4to (221 x 168 mm). , 140,  pp. + 32 leaves: engraved title on f. r, signed Bassano, and 16 full-page engravings, also attributed to Cesare Bassano, each printed on the recto of the first leaf of a bifolium with a letterpress list of inscriptions or epithets for each figure printed on the second recto. Woodcut initials, a variety of woodcut and typographic head- and tail-pieces. Printed correction slip to a word in the epithet list of the Erudition plate. Occasional slight dust-soiling, showthrough of ink ownership stamp on title verso, Astronomy plate and its conjugate detached, Rhetoric conjugate leaf printed crookedly causing cropping of woodcut headpiece. Contemporary parchment over pasteboards, spine backed in 18th-century parchment with gold-lettered title, blue-speckled edges (worn and soiled). Provenance: unidentified 19th-century square purple inkstamp (R) at foot of title verso and p. 11. ***
First Edition, second issue, of a key exposition of a Neo-Platonic philosophy of images.
Cristoforo Giarda was a Barnabite cleric and missionary who was to meet a tragic end: in 1648 Pope Innocent X named him Bishop of Castro, a town contested by the house of Farnese, and he was murdered en route to occupy his new seat. At the time this book was published he was professor of rhetoric at the Barnabite College of S. Alessandro in Milan. The text records a series of lectures which he delivered to the gathered Congregation in 1626, in a traditional demonstration of professorial prowess. “Giarda chose as the text of his speech or sermon the figures of sixteen `Disciplines’ or Liberal Arts which adorned the reading room of the newly erected College Library,” recently donated to the college by the Milanese nobleman and diplomat Carlo Bossi, “where — as we may presume — he had to give a sample of his skill” (Gombrich, p. 164). The sixteen paintings on the divisions (scrinia) of the library, which may have been designed by the donor, and the engravings by Bassano reproducing them, show female allegorical figures representing the various branches of knowledge: Sacred Scripture, Theology, Canon Law, Civil Law, Natural Philosophy, Moral Philosophy, Medicine, Surgery, Rhetoric, Poetry, Astronomy, Geography, Mathematics, Architecture, History, and Erudition. Each engraving is accompanied by a letterpress list of epithets describing the figure; possibly these were also inscribed on the original paintings.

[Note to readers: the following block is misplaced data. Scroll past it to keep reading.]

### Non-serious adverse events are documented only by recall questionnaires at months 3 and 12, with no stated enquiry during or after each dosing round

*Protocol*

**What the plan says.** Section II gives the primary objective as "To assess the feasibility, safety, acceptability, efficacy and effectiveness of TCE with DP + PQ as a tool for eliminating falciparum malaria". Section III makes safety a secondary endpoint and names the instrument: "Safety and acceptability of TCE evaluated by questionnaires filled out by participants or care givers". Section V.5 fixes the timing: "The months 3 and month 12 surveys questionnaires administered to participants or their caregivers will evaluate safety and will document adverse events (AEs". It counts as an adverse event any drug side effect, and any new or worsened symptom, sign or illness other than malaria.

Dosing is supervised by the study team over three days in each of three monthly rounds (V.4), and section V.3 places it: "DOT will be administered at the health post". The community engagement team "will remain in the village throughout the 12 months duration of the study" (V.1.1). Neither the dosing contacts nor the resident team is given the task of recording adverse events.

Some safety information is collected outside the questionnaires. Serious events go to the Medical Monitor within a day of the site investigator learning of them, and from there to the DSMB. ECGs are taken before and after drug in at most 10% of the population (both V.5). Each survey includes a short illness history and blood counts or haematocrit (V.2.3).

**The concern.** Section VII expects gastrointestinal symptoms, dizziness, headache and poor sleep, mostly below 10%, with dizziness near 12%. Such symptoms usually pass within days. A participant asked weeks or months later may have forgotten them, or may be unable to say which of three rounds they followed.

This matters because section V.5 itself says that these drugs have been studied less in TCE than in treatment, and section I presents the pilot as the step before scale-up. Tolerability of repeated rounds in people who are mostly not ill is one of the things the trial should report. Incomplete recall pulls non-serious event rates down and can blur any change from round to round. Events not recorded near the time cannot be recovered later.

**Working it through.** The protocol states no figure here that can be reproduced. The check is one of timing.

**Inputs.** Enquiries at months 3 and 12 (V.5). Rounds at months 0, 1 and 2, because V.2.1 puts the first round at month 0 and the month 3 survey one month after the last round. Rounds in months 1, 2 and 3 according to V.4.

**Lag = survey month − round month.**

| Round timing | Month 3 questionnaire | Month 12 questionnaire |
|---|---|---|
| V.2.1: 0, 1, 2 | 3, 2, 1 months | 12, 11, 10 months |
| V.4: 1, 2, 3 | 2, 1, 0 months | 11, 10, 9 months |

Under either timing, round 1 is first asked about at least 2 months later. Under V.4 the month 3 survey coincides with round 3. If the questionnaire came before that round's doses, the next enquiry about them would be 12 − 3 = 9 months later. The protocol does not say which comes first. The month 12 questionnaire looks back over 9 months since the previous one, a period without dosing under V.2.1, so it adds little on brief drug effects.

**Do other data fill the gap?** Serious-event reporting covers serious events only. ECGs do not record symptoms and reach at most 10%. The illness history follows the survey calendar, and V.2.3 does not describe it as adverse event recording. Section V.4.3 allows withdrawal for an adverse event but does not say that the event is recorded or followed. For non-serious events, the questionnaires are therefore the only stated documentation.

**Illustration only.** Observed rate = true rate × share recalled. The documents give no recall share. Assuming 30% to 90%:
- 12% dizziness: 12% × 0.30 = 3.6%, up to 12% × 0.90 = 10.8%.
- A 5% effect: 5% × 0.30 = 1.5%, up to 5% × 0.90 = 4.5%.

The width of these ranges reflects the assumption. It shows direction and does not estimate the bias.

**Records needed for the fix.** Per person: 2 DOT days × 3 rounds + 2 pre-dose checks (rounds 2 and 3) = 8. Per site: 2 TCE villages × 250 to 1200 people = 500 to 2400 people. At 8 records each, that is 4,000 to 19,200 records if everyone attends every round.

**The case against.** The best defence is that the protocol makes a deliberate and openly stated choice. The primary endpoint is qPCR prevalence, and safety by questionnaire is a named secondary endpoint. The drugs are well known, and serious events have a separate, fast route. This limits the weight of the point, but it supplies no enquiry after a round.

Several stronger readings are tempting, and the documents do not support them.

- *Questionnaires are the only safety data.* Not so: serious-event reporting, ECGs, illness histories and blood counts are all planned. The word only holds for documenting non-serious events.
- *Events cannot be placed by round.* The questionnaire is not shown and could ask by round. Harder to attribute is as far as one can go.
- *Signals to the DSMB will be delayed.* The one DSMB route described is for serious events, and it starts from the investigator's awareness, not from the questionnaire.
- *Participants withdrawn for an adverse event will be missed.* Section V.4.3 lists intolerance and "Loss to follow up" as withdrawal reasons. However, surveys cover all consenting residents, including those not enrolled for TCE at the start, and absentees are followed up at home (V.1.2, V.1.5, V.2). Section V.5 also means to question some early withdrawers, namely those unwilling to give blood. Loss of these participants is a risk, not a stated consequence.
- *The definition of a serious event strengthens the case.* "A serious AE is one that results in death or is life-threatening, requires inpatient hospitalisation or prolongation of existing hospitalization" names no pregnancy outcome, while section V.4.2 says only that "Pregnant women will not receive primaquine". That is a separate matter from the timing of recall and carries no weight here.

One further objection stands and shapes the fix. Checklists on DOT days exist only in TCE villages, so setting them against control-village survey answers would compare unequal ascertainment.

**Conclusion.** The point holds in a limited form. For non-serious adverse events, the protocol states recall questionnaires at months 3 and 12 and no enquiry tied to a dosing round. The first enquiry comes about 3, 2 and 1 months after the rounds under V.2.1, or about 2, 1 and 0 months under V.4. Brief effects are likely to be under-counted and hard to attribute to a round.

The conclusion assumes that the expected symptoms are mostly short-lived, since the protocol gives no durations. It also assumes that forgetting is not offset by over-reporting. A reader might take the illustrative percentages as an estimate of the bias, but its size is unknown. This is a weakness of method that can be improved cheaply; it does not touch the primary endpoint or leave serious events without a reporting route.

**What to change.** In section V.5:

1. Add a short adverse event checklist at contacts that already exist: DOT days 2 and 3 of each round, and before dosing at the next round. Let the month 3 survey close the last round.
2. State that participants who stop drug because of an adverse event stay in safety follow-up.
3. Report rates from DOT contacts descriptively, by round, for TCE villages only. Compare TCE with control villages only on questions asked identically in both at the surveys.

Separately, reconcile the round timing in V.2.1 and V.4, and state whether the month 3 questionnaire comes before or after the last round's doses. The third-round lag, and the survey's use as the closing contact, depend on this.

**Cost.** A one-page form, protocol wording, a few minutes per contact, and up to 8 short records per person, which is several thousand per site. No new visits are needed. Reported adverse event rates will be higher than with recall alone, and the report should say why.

Preceding Giarda’s descriptions of each of these allegorical figures is a eulogy of the art of symbolic images. Giarda’s exposition, whose sources and importance were brilliantly analyzed by Ernst Gombrich, amounts to a “culmination and summary” of a Neo-Platonic tradition which viewed visual symbols as paths to understanding of the divinity. To Giarda, “the Arts and Sciences are not `abstract concepts’ but spiritual entities, heavenly virgins, the daughters of the Divine intellect ... The Symbolic Image provides the means through which the inmates of the spiritual world can descend to earth and assume visible form there to rouse, instruct and transform the mind of man through the love of higher things” (Gombrich, p. 182). Renaissance Neo-Platonists viewed the universe as a “vast symphony of correspondences,” in which symbols revealed occult affinities. Knowledge of these correspondences and harmonies was attributed to the Ancients, who were closer to Creation. While this “symbolism as a form of revelation” contradicted in many ways the official doctrine of the Church, according to which religious images were simply tools for teaching the illiterate, by the Baroque period these views, whether articulated or not, had permeated literary and artistic culture and had been accepted into religious art. Giarda “belongs to the generation of Cortona and Bernini, the generation, that is, in which religious art was assigned the task of rousing the mind from vision to visions” (art. cit., p. 186).
Although the title states that this was Pars prior, no more was published. A presumably earlier issue, undated but with the imprint of the heirs of Melchior Malatesta (who signed the dedication to Giovanni Batista Trotto), is usually dated to 1626 after the date of the imprimatur (13 May 1626), but the sheets are otherwise identical (including the errata at the end of the preliminaries, and the printed correction slip to the list of Eruditio epithets, correcting the word “Corroboratrix,” which is in all copies).
Landwehr, J. Romanic emblem books, 320; Praz 349 (this issue); Cicognara 1899; Libreria Vinciana 4372. Cf. DBI 54: 572-574; Gombrich, “Icones Symbolicae: The Visual Image in Neo-Platonic Thought,” Journal of the Warburg and Courtauld Institutes, vol. 11, 1948, pp. 163–192. JSTOR, www.jstor.org/stable/750466. Item #4045